Yes, the United States is also a haven for slavery, According to, “Slaves in the US come from 60 countries and have been found in 90 cities. They are enslaved cleaning houses, working on farms and coerced into the sex industry. Smuggling involves [the] migrant’s consent. Trafficking involves deception and ongoing exploitation – both marks of slavery. Must be from exploiters that hide in the darkest shadows in obscure locations, right? Not exactly. Try Beverly Hills, California. “In its largest farm labor trafficking case ever, the federal Equal Employment Opportunity Commission on [April 20th] charged a Beverly Hills-based firm and eight farms with severe abuse and discrimination involving more than 200 Thai farmworkers.

“Federal attorneys alleged that Global Horizons Manpower Inc., a labor contracting firm headed by Israel native Mordechai Orian, subjected workers in Hawaii and Washington to violence, inadequate pay and nutrition, rat-infested housing, and other illegal conditions based on their national origin and race…. Global Horizons recruited Thai men to the farms under a legal farmworker program from 2003 to 2007 with false promises of steady, high-paying jobs — then confiscated their passports and threatened t hem with deportation if they complained about work conditions, according to two civil complaints announced Wednesday in Los Angeles. To secure the jobs, the workers were charged recruitment fees as high as $25,000, forcing many of them to take on staggering debt, according to Anna Park, regional attorney for the commission's Los Angeles office.” Los Angeles Times, April 21st.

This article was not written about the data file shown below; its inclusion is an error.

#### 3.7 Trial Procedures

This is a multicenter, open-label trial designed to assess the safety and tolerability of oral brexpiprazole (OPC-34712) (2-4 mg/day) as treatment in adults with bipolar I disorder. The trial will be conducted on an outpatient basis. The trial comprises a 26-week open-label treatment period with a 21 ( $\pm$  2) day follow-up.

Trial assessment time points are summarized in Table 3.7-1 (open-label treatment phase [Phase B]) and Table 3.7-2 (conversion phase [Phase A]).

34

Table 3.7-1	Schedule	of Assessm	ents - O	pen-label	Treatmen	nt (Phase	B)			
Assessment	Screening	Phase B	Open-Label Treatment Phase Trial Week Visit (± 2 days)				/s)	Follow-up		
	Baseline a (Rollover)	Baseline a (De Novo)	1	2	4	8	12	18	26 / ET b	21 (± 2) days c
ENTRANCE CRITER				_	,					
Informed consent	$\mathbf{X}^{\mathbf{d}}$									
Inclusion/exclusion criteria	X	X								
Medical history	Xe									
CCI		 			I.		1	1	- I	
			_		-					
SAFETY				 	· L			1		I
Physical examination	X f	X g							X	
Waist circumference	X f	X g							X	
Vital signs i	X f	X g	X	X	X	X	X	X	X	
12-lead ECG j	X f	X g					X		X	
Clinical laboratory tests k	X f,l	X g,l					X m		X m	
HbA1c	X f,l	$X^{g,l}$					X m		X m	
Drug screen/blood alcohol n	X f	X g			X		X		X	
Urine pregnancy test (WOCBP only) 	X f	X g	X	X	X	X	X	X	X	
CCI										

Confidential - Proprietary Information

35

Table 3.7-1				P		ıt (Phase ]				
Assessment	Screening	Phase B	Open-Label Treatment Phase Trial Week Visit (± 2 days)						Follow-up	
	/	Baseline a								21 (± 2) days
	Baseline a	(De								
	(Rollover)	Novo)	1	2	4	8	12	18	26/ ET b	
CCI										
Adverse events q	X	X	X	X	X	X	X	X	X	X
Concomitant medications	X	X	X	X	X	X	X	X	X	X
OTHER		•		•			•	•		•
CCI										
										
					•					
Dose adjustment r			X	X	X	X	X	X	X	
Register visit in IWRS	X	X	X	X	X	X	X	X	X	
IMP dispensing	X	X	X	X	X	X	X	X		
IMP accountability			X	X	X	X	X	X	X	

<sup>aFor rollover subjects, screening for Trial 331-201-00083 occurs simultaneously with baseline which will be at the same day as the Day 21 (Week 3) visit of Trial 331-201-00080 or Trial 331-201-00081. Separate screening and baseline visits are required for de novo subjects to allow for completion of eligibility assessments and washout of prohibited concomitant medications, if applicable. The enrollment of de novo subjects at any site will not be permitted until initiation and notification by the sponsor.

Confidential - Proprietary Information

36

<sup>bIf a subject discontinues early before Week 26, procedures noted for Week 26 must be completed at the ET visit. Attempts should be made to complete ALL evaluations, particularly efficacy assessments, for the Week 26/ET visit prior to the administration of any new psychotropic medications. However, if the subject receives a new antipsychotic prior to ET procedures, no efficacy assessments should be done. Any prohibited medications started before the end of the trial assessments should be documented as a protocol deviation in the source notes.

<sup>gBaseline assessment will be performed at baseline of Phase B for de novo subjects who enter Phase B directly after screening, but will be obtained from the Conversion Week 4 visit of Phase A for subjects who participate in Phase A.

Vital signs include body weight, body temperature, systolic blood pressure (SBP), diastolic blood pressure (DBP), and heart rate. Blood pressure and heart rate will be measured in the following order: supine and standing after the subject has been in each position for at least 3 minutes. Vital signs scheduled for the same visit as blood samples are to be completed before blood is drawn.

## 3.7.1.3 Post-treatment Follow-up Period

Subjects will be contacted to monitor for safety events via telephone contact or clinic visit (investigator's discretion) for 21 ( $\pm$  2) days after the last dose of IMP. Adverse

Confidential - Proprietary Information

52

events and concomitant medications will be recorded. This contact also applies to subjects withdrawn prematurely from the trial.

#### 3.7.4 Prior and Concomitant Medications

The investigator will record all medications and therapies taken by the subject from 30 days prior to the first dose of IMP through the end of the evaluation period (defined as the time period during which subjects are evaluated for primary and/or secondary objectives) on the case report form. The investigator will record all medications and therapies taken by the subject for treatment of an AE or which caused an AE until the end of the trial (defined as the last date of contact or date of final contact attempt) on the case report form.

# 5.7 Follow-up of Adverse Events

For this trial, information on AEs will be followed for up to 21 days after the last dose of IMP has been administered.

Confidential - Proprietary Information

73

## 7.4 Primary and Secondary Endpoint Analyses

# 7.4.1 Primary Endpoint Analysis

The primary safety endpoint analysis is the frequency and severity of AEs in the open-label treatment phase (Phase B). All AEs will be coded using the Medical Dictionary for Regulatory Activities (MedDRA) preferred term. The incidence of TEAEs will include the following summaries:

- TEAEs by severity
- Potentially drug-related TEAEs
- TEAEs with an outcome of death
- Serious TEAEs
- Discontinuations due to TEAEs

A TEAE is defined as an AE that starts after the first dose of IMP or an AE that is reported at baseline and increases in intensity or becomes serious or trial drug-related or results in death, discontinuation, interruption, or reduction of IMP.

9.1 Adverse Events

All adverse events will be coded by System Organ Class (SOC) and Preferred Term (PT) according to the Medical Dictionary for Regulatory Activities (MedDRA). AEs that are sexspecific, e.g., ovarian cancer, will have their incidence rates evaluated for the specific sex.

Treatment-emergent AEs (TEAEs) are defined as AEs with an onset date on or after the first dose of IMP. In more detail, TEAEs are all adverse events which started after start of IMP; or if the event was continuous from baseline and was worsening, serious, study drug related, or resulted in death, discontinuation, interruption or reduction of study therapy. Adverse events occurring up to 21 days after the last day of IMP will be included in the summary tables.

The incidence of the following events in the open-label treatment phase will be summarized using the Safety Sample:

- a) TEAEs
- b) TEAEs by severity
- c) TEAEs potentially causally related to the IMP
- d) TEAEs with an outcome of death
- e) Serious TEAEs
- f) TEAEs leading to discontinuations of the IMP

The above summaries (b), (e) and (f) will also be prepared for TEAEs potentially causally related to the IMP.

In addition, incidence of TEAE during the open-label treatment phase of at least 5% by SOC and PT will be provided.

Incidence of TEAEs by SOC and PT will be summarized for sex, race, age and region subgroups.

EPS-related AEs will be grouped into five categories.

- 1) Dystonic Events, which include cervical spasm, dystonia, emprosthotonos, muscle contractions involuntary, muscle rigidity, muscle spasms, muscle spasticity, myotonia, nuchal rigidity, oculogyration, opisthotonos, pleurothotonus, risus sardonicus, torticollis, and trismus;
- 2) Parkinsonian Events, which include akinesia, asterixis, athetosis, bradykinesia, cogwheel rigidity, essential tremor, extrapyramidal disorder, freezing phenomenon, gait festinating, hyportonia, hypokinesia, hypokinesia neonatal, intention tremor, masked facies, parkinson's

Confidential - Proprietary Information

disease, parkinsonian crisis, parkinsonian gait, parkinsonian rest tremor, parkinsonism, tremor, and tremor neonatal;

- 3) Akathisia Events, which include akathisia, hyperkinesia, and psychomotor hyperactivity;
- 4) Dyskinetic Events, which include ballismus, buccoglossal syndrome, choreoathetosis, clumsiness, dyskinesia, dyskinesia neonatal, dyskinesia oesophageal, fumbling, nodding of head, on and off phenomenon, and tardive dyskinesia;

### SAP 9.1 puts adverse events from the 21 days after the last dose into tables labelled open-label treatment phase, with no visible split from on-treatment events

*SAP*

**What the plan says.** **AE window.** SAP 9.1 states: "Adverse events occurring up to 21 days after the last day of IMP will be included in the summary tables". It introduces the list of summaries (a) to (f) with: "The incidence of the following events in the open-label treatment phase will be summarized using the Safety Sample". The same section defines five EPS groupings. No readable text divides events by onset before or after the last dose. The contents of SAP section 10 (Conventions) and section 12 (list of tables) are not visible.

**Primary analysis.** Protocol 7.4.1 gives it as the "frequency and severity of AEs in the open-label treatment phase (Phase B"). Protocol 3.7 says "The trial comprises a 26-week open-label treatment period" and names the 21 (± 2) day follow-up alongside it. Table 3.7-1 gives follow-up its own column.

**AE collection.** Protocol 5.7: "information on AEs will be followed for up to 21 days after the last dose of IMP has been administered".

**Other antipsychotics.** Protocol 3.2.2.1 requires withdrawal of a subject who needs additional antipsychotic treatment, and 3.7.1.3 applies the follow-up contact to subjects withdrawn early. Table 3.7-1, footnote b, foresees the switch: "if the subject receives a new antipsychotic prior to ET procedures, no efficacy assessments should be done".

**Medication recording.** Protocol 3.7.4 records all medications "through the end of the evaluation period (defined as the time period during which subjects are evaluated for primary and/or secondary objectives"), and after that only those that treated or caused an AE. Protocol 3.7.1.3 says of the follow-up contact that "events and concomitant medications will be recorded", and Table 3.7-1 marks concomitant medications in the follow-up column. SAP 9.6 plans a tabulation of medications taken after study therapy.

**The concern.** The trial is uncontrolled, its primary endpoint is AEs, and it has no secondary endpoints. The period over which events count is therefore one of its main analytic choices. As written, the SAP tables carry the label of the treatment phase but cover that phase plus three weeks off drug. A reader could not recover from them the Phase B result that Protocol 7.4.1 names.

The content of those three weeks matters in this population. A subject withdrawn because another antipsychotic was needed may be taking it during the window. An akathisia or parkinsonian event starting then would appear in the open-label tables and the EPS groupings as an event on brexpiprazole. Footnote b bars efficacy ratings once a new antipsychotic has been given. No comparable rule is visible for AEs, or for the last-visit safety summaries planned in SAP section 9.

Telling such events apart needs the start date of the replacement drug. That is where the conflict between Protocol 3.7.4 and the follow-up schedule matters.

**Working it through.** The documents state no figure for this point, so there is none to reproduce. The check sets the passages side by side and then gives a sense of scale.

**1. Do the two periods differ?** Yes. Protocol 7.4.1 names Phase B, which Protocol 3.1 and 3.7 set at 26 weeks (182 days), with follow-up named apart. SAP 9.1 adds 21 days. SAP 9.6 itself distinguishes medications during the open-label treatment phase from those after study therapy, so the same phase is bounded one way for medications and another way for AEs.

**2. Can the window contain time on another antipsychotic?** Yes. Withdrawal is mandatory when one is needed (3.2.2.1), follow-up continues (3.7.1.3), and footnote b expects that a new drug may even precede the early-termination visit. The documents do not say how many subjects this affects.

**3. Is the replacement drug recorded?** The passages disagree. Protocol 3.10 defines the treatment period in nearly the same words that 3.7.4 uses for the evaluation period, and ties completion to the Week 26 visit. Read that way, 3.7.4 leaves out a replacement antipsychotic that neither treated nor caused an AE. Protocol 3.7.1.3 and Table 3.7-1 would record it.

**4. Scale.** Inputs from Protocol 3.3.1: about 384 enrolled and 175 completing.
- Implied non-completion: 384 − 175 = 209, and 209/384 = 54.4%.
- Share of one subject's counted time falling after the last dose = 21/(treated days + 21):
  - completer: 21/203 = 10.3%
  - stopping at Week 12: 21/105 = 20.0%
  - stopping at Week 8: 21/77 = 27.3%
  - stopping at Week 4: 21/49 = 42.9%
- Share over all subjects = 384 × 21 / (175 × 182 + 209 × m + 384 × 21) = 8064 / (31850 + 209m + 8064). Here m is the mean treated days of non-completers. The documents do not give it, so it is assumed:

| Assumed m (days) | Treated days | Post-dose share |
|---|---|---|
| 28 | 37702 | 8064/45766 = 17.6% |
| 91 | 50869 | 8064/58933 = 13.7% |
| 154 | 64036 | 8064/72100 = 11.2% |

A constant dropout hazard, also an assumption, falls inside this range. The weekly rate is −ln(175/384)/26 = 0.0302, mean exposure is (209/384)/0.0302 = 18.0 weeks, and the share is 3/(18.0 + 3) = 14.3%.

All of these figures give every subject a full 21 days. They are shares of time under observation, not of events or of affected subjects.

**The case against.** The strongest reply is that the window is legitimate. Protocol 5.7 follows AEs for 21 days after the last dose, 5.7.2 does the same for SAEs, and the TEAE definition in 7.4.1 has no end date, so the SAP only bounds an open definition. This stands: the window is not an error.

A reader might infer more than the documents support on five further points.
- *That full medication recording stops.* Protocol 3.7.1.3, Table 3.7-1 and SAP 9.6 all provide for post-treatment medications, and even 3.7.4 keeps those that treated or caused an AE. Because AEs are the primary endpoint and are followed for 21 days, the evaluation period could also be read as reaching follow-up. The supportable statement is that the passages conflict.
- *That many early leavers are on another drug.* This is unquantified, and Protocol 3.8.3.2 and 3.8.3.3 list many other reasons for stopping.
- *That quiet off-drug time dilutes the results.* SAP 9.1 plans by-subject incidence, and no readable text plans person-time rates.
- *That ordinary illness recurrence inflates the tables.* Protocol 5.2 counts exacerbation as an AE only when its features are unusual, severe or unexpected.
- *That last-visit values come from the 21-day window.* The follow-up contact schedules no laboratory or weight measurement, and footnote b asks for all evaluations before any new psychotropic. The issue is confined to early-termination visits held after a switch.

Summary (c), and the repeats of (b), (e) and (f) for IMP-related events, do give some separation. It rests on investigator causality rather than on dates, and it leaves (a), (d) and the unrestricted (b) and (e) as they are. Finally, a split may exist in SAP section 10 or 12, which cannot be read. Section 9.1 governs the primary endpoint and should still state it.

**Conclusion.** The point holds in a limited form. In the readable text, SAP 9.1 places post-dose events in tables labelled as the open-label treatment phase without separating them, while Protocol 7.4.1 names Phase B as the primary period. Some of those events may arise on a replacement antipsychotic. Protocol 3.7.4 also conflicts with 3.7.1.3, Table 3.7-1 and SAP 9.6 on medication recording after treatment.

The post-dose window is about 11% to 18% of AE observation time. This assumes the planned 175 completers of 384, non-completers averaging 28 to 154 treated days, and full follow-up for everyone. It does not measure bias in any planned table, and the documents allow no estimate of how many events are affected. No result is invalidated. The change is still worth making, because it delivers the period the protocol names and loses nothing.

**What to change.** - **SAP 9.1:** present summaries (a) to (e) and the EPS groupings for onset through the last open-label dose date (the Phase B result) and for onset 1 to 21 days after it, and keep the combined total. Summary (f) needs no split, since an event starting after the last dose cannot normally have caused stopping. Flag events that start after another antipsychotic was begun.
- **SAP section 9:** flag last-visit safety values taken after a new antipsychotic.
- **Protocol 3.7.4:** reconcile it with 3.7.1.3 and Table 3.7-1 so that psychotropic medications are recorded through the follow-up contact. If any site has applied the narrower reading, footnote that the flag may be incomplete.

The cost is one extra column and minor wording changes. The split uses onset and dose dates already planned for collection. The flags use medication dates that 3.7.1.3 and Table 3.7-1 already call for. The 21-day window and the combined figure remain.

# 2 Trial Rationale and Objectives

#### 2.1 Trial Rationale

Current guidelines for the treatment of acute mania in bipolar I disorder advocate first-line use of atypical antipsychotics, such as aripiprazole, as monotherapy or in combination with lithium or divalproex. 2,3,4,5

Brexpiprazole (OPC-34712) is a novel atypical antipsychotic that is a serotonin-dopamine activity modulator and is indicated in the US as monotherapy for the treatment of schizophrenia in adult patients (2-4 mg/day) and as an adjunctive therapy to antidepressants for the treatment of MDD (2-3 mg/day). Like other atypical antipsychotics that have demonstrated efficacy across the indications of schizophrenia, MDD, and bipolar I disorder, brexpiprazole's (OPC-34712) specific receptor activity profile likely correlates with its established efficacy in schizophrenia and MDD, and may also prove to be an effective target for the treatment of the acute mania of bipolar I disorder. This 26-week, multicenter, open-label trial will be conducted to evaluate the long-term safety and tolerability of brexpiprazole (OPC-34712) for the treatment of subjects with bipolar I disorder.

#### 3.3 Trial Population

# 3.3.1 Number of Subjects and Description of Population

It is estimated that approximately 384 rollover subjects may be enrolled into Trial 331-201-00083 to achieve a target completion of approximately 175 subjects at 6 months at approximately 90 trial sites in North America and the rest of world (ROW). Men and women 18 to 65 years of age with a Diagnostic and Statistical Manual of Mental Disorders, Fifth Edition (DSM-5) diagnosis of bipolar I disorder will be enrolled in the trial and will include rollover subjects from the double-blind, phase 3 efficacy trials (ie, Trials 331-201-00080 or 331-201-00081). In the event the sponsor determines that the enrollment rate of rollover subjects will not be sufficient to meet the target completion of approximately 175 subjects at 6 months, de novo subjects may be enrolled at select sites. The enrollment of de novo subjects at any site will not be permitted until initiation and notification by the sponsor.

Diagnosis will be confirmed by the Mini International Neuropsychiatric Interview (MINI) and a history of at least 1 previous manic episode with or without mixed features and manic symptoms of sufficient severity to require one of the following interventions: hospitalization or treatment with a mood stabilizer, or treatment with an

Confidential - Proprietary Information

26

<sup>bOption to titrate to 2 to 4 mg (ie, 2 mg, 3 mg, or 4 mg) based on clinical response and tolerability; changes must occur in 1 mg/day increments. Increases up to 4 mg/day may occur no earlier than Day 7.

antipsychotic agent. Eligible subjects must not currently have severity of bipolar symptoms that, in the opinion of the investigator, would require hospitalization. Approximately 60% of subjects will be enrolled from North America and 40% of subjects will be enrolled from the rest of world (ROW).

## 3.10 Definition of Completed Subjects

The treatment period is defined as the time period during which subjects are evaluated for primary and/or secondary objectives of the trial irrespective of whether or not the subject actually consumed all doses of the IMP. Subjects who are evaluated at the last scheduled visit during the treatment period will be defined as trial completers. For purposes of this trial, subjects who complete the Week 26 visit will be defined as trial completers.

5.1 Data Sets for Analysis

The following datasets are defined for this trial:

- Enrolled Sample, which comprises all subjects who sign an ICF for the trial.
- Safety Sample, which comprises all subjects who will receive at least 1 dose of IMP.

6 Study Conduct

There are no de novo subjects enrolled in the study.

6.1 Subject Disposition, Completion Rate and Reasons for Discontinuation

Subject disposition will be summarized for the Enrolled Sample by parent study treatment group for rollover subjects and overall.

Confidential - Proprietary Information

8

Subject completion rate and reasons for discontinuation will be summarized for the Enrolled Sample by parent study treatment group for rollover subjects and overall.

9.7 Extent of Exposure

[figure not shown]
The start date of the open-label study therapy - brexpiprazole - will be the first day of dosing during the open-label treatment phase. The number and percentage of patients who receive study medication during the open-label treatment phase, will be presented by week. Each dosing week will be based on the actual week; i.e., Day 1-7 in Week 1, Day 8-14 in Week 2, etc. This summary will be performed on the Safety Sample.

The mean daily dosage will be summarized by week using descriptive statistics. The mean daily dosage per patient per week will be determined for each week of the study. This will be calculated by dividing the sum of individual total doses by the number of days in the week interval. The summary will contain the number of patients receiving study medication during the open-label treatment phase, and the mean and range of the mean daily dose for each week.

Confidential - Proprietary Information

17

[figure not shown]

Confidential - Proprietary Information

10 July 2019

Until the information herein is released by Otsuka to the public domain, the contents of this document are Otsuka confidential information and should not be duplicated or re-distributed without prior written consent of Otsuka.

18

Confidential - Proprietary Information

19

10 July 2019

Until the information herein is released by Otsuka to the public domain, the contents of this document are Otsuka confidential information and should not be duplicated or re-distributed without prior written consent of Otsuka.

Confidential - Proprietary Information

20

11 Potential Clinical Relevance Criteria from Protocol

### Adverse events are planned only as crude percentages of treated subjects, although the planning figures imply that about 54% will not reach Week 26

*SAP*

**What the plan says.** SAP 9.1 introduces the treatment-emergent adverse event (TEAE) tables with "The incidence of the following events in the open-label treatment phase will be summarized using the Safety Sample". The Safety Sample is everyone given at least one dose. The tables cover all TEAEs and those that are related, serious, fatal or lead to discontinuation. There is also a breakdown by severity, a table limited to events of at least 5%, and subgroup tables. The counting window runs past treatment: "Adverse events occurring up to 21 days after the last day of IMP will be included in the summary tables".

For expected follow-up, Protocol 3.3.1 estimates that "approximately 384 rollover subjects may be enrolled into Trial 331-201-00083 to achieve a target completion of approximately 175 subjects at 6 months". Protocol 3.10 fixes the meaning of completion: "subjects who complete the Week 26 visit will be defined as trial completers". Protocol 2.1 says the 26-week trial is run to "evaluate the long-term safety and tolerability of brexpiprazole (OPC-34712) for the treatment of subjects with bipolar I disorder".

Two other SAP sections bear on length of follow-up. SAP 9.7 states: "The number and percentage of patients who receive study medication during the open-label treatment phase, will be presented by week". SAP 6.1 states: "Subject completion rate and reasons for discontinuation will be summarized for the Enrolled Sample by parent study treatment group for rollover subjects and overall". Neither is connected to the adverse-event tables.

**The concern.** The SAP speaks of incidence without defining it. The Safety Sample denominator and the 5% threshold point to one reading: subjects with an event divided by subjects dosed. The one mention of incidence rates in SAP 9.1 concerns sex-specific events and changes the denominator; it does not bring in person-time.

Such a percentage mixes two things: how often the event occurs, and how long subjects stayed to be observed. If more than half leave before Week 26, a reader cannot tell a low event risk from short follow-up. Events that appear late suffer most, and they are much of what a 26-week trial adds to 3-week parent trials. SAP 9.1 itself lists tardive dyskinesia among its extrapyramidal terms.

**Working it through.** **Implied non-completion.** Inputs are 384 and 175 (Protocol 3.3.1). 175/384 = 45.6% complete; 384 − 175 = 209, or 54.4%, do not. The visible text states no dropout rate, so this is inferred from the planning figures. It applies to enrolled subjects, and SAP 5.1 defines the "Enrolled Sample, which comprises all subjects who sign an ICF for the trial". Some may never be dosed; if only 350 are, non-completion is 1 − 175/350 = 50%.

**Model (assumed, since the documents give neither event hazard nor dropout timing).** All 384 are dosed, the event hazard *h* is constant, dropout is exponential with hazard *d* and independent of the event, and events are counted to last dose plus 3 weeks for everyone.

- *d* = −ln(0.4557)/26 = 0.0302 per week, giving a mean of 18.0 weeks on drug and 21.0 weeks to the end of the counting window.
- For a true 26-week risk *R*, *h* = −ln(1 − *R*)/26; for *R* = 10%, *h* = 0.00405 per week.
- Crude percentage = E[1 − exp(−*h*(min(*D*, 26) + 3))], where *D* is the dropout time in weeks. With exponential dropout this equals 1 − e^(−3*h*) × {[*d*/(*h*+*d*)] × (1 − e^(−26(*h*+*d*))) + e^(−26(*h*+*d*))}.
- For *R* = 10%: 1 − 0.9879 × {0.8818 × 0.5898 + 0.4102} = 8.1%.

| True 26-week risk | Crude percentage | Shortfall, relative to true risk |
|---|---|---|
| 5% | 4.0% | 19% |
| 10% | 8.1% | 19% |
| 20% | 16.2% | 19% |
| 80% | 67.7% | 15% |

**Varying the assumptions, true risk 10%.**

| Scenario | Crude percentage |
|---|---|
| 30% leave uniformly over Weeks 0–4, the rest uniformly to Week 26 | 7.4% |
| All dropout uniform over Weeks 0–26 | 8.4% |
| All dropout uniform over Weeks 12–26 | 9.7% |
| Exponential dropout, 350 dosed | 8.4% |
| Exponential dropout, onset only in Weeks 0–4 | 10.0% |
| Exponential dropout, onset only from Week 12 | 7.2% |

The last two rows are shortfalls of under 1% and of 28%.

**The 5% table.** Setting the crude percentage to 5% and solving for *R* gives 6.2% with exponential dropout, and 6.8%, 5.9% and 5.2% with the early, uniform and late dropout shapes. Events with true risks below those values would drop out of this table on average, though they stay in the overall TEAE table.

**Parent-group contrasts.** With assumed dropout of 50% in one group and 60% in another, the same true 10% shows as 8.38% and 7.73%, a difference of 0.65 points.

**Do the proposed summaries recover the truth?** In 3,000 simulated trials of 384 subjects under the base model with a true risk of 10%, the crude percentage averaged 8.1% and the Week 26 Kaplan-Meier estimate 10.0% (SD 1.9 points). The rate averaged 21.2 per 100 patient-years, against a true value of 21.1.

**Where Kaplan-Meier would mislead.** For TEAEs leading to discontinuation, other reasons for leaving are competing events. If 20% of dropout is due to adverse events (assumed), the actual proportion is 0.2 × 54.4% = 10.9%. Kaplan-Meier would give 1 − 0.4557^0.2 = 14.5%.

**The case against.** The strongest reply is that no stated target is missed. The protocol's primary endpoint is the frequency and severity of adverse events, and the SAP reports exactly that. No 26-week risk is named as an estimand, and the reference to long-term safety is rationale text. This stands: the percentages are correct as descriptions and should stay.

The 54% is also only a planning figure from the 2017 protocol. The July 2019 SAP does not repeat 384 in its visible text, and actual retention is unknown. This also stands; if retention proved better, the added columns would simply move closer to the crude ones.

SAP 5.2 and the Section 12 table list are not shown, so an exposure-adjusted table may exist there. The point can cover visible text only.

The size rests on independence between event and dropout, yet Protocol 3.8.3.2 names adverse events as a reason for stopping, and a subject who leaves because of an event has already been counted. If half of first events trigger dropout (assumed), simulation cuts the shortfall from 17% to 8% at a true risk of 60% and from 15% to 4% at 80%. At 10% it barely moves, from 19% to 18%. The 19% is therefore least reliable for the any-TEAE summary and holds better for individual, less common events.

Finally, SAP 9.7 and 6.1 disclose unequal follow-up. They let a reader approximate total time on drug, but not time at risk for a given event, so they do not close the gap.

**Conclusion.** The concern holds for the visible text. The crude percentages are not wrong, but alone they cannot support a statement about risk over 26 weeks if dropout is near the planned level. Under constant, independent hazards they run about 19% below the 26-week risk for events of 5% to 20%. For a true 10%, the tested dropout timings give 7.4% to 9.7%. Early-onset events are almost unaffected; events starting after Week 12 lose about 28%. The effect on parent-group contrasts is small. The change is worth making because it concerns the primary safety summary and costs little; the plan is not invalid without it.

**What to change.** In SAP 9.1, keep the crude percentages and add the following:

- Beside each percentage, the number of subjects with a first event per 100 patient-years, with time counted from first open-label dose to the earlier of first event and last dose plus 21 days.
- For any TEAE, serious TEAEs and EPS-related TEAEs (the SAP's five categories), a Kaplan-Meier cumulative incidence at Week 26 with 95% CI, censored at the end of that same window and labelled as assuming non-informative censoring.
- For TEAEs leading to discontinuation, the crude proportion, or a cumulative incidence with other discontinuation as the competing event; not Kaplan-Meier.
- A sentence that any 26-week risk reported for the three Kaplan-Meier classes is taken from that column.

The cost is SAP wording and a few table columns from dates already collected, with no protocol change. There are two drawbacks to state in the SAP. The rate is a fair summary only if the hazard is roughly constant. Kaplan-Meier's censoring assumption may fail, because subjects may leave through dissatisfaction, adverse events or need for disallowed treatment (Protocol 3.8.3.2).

That’s what they do with farmworkers. The overall skew is more interesting. “An estimated 50% of slavery in the United States is in the commercial sex industry and the other 50% is in agriculture, domestic service, manufacturing and other industries… [It is estimated that over] 14,500… slaves are trafficked into the United States annually.”